Dole and Clinton in the first debate.

The 1996 election had Senator Bob Dole running against President Bill Clinton. Independent candidate, H.Ross Perot, also chose to run again, but was excluded from the debates. Two debates took place for the Presidential candidates, Clinton and Dole, and one for the Vice-Presidential candidates, Al Gore and Jack Kemp. Dole had previously earned the nickname 'hatchet man' and concerns about his age were a campaign issue, but he prepared better and avoided looking mean or old. But Clinton did generally better in the debates. He was able to make the statement:

I can only tell you that I don't think Senator Dole is too old to be president. It's the age of his ideas that I question.

The Clinton/Gore ticket again emerged victorious on election day, defeating the Dole/Kemp ticket.

2000 election

Jim Lehrer, George Bush and Al Gore in the second debate.

The close 2000 presidential election included debates for the Republican and Democratic nominees, George W. Bush and Al Gore. Three Presidential debates occurred and one Vice presidential debate between Dick Cheney and Joe Lieberman. Gore did poorly in the first debate by sighing, rolling his eyes and giving irritated expressions. He became more subdued in the next debate, done in seated format. He became more aggressive in the town-hall style debate, while walking about on the stage. Bush did somewhat better using zingers like "fuzzy math" with success. Compared to the presidential debates, the vice presidential debate was very tame and relaxed. Lieberman and Cheney both agreed that it was highly civilized and calm, while they disagreed on a lot of subjects.[5] The Bush/Cheney ticket narrowly defeated the Gore/Lieberman ticket only after a long dispute over Florida's vote. The election was concluded by the Supreme Court's decision in Bush v. Gore, which came in Bush's favor.

2004 election


When Senator John Kerry challenged President Bush for reelection, three debates occurred between them. One Vice-Presidential debate occurred between Vice President Dick Cheney and Senator John Edwards. Bush did poorer than Kerry in the first debate by giving scowling expressions, while Kerry used the zinger, "the President has made, I regret to say, a colossal error of judgement." However, Bush got in better shape in the next two debates and even joked at one point after hearing an answer by Kerry, "that answer made me want to scowl." The Bush/Cheney ticket again won on election day, with an even higher majority than in 2000.

2008 election

For a more detailed treatment, see 2008 Presidential Debates.

Senator Barack Obama, the Democrat nominee ran against John McCain, the Republican nominee. The two met for three presidential debates. There was also a Vice-Presidential debate between Democratic Senator Joe Biden and Governor Sarah Palin. Presidential candidates John McCain and Barack Obama appeared on stage together in Oxford, Mississippi on September 26 and again on October 7 in Nashville, Tennessee with the third debate later in October. Their respective running mates, Sarah Palin and Joe Biden, debated in St. Louis, Missouri on October 2. There were no knockout blows in any of the debates and the polling numbers changed very little. The Obama/Biden ticket defeated the McCain/Palin ticket on election day.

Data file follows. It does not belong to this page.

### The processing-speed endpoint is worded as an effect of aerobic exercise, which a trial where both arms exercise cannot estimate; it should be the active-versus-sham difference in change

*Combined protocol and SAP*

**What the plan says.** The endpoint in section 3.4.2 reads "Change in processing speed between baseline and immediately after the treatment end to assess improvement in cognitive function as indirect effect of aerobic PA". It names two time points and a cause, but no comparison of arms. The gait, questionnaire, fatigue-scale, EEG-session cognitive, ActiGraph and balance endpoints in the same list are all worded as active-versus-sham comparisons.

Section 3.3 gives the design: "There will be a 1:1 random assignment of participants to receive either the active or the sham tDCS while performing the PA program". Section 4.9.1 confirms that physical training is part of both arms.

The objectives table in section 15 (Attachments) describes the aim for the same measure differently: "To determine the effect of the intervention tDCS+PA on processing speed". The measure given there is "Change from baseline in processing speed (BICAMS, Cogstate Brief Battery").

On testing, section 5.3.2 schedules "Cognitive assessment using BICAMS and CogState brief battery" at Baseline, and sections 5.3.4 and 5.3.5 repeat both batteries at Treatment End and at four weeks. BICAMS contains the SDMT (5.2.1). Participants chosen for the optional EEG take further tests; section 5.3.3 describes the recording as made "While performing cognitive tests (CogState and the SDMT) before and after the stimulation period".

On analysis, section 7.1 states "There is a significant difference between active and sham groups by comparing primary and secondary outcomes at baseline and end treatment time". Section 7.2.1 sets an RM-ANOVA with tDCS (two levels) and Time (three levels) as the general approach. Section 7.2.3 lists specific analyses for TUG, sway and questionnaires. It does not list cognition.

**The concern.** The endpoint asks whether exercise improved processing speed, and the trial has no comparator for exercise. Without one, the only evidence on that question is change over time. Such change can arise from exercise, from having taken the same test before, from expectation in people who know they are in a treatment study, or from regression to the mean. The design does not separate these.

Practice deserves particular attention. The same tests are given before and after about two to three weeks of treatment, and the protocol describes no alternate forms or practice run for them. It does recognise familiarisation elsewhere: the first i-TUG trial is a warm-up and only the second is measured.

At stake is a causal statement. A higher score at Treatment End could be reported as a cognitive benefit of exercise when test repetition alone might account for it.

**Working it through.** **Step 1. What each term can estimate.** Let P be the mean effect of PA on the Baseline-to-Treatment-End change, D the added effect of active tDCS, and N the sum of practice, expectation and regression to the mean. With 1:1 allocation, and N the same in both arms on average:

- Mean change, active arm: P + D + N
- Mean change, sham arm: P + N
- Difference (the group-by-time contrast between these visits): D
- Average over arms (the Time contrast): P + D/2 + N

List of Debates

candidates Political Party
John F. Kennedy Democrat
Richard M. Nixon Republican

Moderators: Howard K. Smith, Frank McGee, Bill Shadel and Quincy Howe [6]

P. candidates VP. candidates Political Party
Jimmy Carter Walter Mondale Democrat
Gerald Ford Bob Dole Republican

Presidential Debates:

Vice-Presidential Debate:

Moderators: Edwin Newman, Pauline Frederick, Barbara Walters and James Hoge [7]

candidates Political Party
Jimmy Carter Democrat
John Anderson Independent
Ronald Reagan Republican

Reagan-Anderson Debate:

Reagan-Carter Debate:

Moderators: Bill Moyers and Howard K. Smith [8]

P. candidate VP. candidate Political Party
Walter Mondale Geraldine Ferraro Democrat
Ronald Reagan George H.W. Bush Republican

Presidential Debate:

Vice-Presidential Debate:

Moderators: Barbara Walters, Edwin Newman and Sander Vancour [9]

P. candidates VP. candidates Political Party
Michael Dukakis Lloyd Bentsen Democrat
George H.W. Bush Dan Quayle Republican

Presidential Debates:

Vice Presidential Debate:

Moderators: Jim Lehrer, Bernard Shaw and Judy Woodruff [10]

P. candidates VP. candidates Political Party
Bill Clinton Al Gore Democrat
George H.W. Bush Dan Quayle Republican
Ross Perot James Stockdale Independent

Presidential Debates:

Vice-Presidential Debate:

Moderators: Jim Lehrer, Carole Simpson and Hal Bruno [11]

P. candidates VP. candidates Political Party
Bill Clinton Al Gore Democrat
Bob Dole Jack Kemp Republican

Presidential Debates:

Vice-Presidential Debate:


Moderator: Jim Lehrer [13]

P. candidates VP. candidates Political party
Al Gore Joe Lieberman Democrat
George W. Bush Dick Cheney Republican

Presidential Debates:

Vice-Presidential Debates:

Moderator: Jim Lehrer and Bernard Shaw [14]

P. candidates VP. candidates Political party
John Kerry John Edwards Democrat
George W. Bush Dick Cheney Republican

Presidential Debates:

Vice-Presidential Debate

Moderators: Jim Lehrer, Charles Gibson, Bob Schieffer and Gwen Ifill [15]

P. candidates VP. candidates Political party
Barack Obama Joe Biden Democrat
John McCain Sarah Palin Republican

Presidential Debates:

Vice-Presidential Debate:

Moderators: Jim Lehrer, Tom Brokaw, Bob Schieffer and Gwen Ifill



  • Near the end of the first Ford-Carter debate in Philadelphia, a fuse broke and the station temporarily lost sound.

See also

References and notes

  1. Encyclopedia of Presidents, Jimmy Carter, by Linda R. Wade, Children's Press, 1989.
  2. Encyclopedia of Presidents, Ronald Reagan, by Zachary Kent, Children's Press, 1989.
  3. Encyclopedia of Presidents, George Bush, by Zachary Kent, Children's Press, 1993.
  4. Encyclopedia of Presidents, George Bush, by Zachary Kent, Children's Press, 1993.
  12. Presidential Debates, Forty Years of High-Risk TV, by Alan Schroeder, Columbia University Press, 2000.
  16. The first two debates and vice presidential debate have occurred already, but the last presidential debate has not yet occurred. This is merely how it is planned to occur. Any location or date could change for any particular reason.

External links